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Guide

Know your customers' needs

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However good your product or service is, the simple truth is that no-one will buy it if they don't want it or believe they don't need it. And you won't persuade anyone that they want or need to buy what you're offering unless you clearly understand what it is your customers really want.

Knowing and understanding customer needs is at the centre of every successful business, whether it sells directly to individuals or other businesses. Once you have this knowledge, you can use it to persuade potential and existing customers that buying from you is in their best interests.

This guide tells you what you need to know about your customers, how to use this information to sell to them more effectively, and how to win business from your competitors.

Why do your customers need you?

Every business needs a reason for their customers to buy from them and not their competitors. This is called a Unique Sales Proposition (USP). Your USP can be identified by completing the phrase "Customers will buy from me because my business is the only..."

Your USP can change as your business or your market changes, and you can have different USPs for different types of customer.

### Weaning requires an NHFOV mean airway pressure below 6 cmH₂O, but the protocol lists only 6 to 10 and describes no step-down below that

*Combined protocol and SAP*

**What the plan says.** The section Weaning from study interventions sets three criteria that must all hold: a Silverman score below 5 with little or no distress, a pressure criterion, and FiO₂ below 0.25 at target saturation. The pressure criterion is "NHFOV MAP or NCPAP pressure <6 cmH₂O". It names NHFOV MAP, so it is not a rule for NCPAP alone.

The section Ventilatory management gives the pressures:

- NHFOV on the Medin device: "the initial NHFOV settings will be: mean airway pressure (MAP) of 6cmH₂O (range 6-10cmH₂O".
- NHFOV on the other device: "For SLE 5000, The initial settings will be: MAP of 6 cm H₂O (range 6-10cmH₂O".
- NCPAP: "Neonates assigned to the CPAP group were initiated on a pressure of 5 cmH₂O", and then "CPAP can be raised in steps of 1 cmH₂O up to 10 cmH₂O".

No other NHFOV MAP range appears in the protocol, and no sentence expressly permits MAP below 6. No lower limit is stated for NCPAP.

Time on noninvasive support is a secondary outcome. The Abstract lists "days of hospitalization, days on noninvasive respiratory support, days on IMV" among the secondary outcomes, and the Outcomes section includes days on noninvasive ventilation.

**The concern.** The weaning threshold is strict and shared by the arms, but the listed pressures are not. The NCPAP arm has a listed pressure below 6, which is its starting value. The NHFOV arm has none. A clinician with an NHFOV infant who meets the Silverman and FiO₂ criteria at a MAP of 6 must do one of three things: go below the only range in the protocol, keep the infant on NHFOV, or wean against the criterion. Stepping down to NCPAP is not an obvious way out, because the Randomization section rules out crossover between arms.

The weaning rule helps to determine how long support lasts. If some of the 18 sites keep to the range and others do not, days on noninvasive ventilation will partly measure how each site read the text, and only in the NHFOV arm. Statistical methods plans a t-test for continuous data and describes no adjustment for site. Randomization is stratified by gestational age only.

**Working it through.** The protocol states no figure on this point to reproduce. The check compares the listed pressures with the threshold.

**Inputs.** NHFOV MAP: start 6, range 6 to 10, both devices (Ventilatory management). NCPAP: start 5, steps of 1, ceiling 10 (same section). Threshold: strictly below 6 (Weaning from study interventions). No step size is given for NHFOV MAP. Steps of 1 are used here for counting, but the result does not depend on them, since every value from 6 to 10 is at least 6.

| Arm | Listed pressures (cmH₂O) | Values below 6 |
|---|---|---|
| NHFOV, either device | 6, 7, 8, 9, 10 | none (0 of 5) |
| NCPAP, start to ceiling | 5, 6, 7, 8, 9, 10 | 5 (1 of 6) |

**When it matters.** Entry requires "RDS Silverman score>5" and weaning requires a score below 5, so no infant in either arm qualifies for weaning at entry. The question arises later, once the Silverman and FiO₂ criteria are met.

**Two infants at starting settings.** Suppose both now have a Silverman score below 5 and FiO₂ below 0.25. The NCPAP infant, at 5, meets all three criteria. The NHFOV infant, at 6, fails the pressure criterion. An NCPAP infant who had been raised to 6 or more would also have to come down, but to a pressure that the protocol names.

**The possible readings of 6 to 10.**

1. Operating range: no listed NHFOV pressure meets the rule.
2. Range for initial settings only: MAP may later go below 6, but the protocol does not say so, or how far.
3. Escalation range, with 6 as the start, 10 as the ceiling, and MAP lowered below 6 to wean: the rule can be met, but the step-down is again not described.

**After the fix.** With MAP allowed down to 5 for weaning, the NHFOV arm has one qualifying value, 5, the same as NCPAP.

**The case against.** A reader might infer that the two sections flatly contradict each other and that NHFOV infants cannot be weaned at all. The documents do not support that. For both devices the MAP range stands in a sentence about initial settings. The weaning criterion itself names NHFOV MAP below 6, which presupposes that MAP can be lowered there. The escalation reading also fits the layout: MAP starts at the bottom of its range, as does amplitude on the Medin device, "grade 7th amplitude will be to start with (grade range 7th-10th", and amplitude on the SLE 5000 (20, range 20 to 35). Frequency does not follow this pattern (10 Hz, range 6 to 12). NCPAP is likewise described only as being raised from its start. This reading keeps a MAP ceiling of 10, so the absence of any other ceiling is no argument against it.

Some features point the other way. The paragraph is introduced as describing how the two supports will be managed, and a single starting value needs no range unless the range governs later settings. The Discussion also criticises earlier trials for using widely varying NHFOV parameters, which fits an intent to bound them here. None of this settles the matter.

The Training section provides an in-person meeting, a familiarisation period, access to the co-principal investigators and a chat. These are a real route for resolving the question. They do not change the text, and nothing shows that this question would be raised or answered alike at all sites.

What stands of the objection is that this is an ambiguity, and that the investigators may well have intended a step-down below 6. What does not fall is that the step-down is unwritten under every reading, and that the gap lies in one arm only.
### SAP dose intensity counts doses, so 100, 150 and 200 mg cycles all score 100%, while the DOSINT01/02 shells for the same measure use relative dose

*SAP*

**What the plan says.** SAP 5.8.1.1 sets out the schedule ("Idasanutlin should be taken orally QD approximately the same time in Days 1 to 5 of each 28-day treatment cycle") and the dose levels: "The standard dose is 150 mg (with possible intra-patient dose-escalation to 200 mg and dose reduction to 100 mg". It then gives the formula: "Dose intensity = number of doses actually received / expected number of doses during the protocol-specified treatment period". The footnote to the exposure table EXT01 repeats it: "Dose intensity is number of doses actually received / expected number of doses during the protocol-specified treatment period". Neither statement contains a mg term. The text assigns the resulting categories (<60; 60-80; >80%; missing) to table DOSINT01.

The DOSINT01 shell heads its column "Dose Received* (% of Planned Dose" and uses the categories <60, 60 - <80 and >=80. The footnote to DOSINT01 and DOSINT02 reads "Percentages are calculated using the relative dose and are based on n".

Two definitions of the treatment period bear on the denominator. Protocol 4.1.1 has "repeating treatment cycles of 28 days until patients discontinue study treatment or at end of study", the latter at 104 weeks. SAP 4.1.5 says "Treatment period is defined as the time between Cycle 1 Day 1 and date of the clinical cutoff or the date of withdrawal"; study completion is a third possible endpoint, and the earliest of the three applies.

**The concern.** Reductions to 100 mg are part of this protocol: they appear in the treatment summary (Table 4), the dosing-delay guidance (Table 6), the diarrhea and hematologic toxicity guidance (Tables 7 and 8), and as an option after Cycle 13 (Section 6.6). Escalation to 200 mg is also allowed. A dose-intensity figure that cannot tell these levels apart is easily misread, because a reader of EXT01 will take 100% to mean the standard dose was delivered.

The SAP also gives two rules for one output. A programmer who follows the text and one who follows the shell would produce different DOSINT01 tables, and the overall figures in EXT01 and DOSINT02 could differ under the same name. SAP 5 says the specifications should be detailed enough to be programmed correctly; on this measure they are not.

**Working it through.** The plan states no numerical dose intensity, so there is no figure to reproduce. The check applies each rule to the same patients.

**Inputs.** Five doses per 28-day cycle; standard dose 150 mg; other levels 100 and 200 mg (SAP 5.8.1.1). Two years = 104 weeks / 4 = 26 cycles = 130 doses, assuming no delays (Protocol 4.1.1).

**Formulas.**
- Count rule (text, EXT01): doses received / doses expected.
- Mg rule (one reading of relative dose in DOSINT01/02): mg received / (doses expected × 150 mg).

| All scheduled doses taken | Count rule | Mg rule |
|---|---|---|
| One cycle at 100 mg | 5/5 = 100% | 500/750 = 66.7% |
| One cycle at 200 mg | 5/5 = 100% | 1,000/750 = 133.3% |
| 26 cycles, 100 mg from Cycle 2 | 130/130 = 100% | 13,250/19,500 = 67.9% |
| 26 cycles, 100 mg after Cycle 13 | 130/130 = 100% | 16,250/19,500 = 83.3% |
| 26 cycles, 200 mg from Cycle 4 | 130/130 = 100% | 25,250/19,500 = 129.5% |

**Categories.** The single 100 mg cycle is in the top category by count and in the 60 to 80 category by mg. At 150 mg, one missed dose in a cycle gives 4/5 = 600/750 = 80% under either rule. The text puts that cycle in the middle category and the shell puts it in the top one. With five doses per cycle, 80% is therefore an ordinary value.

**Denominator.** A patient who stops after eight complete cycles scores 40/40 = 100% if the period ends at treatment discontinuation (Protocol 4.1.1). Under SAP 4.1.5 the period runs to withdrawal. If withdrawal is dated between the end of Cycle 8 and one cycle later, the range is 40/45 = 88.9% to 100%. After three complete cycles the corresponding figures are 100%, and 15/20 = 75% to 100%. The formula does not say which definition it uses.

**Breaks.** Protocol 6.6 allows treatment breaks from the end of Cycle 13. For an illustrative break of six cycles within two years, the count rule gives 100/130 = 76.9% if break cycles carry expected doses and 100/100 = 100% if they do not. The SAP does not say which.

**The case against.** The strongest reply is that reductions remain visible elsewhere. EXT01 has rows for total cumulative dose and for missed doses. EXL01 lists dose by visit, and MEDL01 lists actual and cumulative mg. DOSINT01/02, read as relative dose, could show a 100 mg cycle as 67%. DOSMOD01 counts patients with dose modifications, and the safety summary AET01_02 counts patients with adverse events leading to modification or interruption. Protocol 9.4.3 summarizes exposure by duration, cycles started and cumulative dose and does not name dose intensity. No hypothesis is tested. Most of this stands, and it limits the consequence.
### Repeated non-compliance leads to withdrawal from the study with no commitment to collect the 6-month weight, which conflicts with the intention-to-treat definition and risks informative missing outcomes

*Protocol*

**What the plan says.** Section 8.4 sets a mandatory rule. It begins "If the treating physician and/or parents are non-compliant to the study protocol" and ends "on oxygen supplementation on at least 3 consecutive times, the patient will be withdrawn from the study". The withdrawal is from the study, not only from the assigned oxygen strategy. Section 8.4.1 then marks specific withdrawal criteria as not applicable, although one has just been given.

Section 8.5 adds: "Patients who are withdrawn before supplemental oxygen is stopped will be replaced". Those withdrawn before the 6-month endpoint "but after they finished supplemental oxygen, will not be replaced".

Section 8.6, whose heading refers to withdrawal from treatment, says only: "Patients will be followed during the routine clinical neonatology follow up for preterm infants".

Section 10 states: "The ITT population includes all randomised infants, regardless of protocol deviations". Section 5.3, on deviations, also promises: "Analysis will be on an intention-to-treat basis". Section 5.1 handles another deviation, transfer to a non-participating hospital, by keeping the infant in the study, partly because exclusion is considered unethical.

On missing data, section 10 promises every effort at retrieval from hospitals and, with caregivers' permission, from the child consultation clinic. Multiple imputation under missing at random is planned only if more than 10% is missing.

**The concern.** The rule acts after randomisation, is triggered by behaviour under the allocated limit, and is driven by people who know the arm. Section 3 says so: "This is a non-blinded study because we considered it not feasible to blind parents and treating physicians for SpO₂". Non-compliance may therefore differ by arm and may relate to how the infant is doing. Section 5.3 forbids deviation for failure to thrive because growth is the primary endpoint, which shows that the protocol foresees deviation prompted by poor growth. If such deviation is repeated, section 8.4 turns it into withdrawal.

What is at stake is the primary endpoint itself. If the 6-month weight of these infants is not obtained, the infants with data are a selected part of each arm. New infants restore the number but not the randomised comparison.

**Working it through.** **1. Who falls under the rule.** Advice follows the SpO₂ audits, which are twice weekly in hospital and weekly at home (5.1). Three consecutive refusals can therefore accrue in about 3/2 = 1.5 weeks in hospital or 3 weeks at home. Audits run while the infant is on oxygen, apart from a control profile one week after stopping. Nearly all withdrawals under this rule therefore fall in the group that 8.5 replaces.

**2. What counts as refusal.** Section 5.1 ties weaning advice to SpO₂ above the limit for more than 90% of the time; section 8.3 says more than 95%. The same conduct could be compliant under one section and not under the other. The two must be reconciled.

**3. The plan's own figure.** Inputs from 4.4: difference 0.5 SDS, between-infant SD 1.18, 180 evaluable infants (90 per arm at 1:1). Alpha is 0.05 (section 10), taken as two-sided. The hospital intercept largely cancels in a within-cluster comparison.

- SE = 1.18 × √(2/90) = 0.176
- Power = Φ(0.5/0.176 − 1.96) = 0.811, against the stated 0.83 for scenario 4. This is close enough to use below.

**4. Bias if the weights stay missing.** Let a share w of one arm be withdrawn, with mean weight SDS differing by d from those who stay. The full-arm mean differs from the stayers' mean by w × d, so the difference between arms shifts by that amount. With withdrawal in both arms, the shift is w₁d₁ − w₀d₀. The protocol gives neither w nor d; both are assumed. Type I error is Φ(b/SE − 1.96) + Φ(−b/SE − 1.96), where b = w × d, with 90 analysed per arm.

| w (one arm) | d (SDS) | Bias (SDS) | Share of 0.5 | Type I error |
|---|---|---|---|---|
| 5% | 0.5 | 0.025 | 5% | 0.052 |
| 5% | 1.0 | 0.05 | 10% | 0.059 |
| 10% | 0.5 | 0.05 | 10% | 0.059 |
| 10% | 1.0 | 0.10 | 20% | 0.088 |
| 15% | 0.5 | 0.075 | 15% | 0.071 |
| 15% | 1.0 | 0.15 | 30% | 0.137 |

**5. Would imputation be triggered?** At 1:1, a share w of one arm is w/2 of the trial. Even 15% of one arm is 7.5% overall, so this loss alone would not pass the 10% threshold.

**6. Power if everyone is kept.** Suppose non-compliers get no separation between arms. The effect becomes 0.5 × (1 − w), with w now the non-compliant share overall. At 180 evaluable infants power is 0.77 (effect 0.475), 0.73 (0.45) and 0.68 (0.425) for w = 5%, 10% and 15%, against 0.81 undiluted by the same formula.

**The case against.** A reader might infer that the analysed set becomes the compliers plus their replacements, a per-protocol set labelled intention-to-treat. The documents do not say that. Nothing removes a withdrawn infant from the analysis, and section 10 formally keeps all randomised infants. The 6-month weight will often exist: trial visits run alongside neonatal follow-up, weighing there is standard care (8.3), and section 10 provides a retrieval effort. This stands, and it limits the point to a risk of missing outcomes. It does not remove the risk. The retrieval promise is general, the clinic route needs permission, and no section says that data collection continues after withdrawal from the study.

For example:

  • a stationery store could offer a free same-day delivery service for its business customers within a local area - an effective USP for businesses that need fast delivery
  • the same stationery store could offer a 5 per cent discount to businesses that spend more than $1,000 a month - this would be a USP for cost-conscious customers
  • the stationery store could also make sure it offers the most comprehensive stock of artists' materials in the area - a USP for local professional or amateur artists

All of these USPs can be effective because they are driven by what the customer looks for when making a buying decision.

It's a good idea to review your USPs regularly. Can you tailor your products or services to better match your customers' needs? Consider asking your customers why they buy from you. This will tell you what they think your USP is - this may differ from what you think your USP is.

It's also useful to check constantly what your competition is doing. Remember - if your competitors are doing the same, your USP isn't unique any more.

What do you know about your customers?

The more you know about your customers, the more effective your sales and marketing efforts will be. It's well worth making the effort to find out:

  • who they are
  • what they buy
  • why they buy it

If you're selling to other businesses, you'll need to know which individuals are responsible for the decision to buy your product or service. For information on targeting decision-makers, see our guide on how to target the right people in an organisation.

You can learn a great deal about your customers by talking to them. Asking them why they're buying or not buying, what they may want to buy in the future and asking what other needs they have can give a valuable picture of what's important to them.

Strong sales are driven by emphasising the benefits that your product or service brings to your customers. If you know the challenges that face them, it's much easier to offer them solutions.